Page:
Chapter 1. Recent trends regarding inflows of refugees and other vulnerable migrants

In recent years, OECD countries have witnessed large inflows of refugees and other vulnerable migrants. This chapter reviews the evidence on the magnitude of these inflows and their expected economic impact, and discusses the multilateral response which has been brought about.

    

What do we know about recent trends regarding refugees and other vulnerable migrants?

The world’s refugee population has increased significantly in recent years, from 11.1 million in mid-2013 to 19.9 million in mid-2018. During this period, the refugee population in OECD countries has nearly tripled, from 2 million to 5.9 million, while it has more than doubled in the European Union (from 920 000 to 2.1 million). This is due in part to the massive displacement occasioned by the Syrian War. However, conflicts and humanitarian crises in other countries have also played a role (e.g. in Afghanistan, Iraq, Sudan, the Horn of Africa and Central America). Despite the rapid increase in the number of refugees hosted by OECD countries, this still represents a relatively small fraction of the 28.5 million people forcibly displaced outside their home countries worldwide.

New asylum applications reached a record level in the OECD area and the European Union in 2015 and 2016 (Figure 1.1). European countries received 4 million asylum applications between January 2014 and December 2017, three times as many as during the previous four-year period. About one-quarter (960 000) of those applications were made by Syrian nationals. During the same period (2014-17), about 1.6 million individuals were granted some form of protection in European countries, including 780 000 Syrians (OECD, 2018[1]).

Figure 1.1. New asylum applications since 1980 in the OECD area and the European Union
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Note: Preliminary data for 2017.

Source: UNHCR, Eurostat.

Although the inflow numbers of migrants seeking protection in European countries in the past three years have been high by historical standards, they have remained much lower, in both absolute and relative terms, than inflows experienced by countries neighbouring Syria. In November 2018, about 3.6 million Syrians benefited from temporary protection in Turkey, 1 million in Lebanon, and about 670 000 in Jordan. Turkey has been the leading destination country for refugees in the OECD area for seven years, and is the top refugee-hosting country in the world.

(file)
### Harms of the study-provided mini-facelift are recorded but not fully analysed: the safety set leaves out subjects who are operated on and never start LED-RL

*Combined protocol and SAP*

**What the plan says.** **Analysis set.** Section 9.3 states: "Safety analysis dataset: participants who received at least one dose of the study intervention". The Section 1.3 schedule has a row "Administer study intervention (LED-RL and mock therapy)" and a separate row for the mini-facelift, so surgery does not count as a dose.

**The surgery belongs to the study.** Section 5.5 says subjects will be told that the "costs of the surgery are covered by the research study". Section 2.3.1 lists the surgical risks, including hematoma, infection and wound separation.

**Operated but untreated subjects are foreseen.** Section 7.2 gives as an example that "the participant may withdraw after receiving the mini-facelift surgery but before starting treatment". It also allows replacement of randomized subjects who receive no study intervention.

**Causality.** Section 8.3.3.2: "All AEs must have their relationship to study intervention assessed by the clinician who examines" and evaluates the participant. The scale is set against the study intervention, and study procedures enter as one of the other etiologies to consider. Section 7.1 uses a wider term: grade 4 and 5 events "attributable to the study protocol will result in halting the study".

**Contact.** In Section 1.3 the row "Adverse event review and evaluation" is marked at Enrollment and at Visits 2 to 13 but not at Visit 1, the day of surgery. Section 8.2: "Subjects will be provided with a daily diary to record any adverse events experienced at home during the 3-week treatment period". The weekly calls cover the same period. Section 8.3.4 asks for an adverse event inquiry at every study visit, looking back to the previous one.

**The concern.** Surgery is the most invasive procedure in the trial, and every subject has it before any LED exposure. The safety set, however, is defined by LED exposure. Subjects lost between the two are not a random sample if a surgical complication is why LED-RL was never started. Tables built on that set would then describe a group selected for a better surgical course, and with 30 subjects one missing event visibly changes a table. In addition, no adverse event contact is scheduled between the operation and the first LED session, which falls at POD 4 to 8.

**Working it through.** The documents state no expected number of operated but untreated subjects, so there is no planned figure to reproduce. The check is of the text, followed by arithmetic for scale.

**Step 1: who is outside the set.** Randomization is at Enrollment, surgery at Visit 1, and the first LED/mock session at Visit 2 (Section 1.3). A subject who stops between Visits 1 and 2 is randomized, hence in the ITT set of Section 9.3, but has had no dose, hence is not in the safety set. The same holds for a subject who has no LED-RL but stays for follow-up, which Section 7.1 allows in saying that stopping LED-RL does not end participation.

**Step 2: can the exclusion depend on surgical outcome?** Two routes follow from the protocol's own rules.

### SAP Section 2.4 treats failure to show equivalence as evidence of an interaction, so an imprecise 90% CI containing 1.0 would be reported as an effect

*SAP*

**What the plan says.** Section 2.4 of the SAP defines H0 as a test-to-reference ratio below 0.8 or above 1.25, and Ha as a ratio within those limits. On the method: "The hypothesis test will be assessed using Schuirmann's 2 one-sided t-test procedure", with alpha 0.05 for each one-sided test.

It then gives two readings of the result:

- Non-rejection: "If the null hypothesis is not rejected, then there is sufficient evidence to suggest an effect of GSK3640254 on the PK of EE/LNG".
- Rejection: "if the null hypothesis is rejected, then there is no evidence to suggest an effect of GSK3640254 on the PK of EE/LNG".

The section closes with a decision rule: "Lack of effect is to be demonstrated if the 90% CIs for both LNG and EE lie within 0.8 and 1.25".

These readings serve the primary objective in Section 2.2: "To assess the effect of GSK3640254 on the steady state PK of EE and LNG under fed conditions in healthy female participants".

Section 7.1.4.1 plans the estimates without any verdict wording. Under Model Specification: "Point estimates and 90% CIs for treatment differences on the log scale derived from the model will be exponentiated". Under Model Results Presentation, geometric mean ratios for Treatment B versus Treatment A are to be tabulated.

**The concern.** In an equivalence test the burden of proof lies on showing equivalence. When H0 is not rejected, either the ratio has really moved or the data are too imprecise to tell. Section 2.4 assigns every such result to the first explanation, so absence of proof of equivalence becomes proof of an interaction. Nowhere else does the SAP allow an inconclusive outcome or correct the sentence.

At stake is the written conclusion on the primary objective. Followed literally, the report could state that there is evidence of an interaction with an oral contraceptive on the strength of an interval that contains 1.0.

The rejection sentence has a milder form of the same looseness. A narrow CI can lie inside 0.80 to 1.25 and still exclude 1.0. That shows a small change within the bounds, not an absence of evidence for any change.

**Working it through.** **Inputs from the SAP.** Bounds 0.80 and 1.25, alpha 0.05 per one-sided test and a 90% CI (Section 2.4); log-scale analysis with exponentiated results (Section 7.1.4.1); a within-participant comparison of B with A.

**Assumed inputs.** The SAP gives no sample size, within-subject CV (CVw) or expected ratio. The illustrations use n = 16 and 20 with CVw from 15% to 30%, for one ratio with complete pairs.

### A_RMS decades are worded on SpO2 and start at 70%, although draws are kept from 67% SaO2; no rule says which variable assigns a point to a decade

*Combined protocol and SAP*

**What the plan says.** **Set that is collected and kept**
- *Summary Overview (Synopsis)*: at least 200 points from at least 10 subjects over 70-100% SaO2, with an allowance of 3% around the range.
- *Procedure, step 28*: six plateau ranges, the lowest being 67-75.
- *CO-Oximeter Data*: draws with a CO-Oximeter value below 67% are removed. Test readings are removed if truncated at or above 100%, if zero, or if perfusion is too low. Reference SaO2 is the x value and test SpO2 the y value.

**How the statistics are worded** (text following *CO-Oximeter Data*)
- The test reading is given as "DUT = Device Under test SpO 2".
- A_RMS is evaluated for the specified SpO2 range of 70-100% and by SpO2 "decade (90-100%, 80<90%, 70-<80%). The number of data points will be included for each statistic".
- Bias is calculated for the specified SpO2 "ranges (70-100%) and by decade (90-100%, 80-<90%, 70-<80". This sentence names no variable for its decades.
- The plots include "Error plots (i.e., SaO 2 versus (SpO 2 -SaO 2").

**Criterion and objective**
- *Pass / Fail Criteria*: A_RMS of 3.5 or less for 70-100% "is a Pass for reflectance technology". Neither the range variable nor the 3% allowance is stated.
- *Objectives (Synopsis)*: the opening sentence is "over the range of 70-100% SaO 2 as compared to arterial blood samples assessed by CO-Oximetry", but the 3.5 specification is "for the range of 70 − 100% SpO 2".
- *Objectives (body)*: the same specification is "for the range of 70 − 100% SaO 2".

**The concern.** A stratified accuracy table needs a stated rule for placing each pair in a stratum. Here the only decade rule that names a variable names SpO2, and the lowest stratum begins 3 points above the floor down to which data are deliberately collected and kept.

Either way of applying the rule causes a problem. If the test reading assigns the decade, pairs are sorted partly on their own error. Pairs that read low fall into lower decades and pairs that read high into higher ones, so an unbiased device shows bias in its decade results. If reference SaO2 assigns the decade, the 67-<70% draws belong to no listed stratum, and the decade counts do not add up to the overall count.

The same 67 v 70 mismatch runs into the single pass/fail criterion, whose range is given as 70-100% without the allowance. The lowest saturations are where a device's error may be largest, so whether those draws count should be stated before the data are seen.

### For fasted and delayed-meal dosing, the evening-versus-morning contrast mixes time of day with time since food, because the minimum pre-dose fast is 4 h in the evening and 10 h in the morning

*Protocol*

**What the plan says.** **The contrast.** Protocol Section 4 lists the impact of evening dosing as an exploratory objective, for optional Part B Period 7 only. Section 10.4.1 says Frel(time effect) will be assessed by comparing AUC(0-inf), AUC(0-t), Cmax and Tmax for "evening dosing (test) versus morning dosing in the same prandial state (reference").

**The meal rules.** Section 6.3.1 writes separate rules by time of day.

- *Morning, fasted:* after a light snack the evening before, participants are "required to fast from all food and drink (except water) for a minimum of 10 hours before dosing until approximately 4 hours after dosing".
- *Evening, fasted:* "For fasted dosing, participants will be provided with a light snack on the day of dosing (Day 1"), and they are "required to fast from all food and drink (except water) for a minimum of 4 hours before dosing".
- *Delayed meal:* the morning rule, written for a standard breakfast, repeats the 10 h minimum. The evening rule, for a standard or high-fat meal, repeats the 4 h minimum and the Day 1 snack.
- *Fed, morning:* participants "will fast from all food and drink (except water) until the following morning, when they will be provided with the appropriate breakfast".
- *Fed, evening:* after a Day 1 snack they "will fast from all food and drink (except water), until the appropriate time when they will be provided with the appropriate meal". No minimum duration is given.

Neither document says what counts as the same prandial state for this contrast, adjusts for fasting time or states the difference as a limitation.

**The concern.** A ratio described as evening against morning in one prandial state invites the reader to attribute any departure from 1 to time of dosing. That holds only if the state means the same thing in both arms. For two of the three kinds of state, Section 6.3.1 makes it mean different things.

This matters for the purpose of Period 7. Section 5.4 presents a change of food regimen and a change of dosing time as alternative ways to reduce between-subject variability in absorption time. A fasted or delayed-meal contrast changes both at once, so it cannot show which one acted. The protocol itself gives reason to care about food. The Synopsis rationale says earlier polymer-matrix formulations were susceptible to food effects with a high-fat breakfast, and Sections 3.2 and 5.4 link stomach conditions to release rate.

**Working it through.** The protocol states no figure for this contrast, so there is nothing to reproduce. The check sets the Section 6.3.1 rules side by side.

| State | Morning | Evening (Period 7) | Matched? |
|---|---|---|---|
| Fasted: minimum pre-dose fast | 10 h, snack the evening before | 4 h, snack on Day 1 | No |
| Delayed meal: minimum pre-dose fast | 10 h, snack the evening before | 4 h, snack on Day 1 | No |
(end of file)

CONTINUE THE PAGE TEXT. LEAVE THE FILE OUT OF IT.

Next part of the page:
Other OECD countries have witnessed increasing inflows of humanitarian migrants. In Canada for example, permanent entries for humanitarian reasons have increased from an average of 25 000 per year in 2011-14 to 32 000 in 2015 and to almost 60 000 in 2016. In 2017, permanent entries for humanitarian reasons declined by 30%, due to the decrease in the number of resettled refugees brought to Canada.

Along with other Latin American countries, Mexico, Chile and Colombia have also witnessed a recent increase in asylum applications from Venezuelans due to the deteriorating economic and political situation in that country (see Box 1.1). Spain and the United States have also witnessed increased asylum applications from Venezuelan nationals.

For European countries, the decline in asylum applications that began in the second half of 2016 has continued in 2017 and 2018, with 50 000 to 60 000 monthly applications compared to 130 000 between July 2015 and September 2016. Despite this slowdown, because of the time required to process asylum claims, the number of pending applications remains very high at 880 000 in August 2018, including those from almost 100 000 Syrians.

The sharp increase in asylum seeker inflows in 2015 and 2016 compared to previous years had little effect on the age and gender distribution of asylum applicants or accepted refugees in European countries. Throughout the period 2011-17, about 71% of asylum applicants were aged 18-64, whereas children (aged 0-17) represented about 29%. In addition, three-quarters of working-age asylum applicants were men. These characteristics of asylum applicants do not differ significantly from those of accepted refugees. By contrast, the share of children among Syrian refugees in Turkey is significantly higher (40%), while the share of men among working-age refugees is smaller (56%).

Box 1.1. Recent emigration from Venezuela and demands for international protection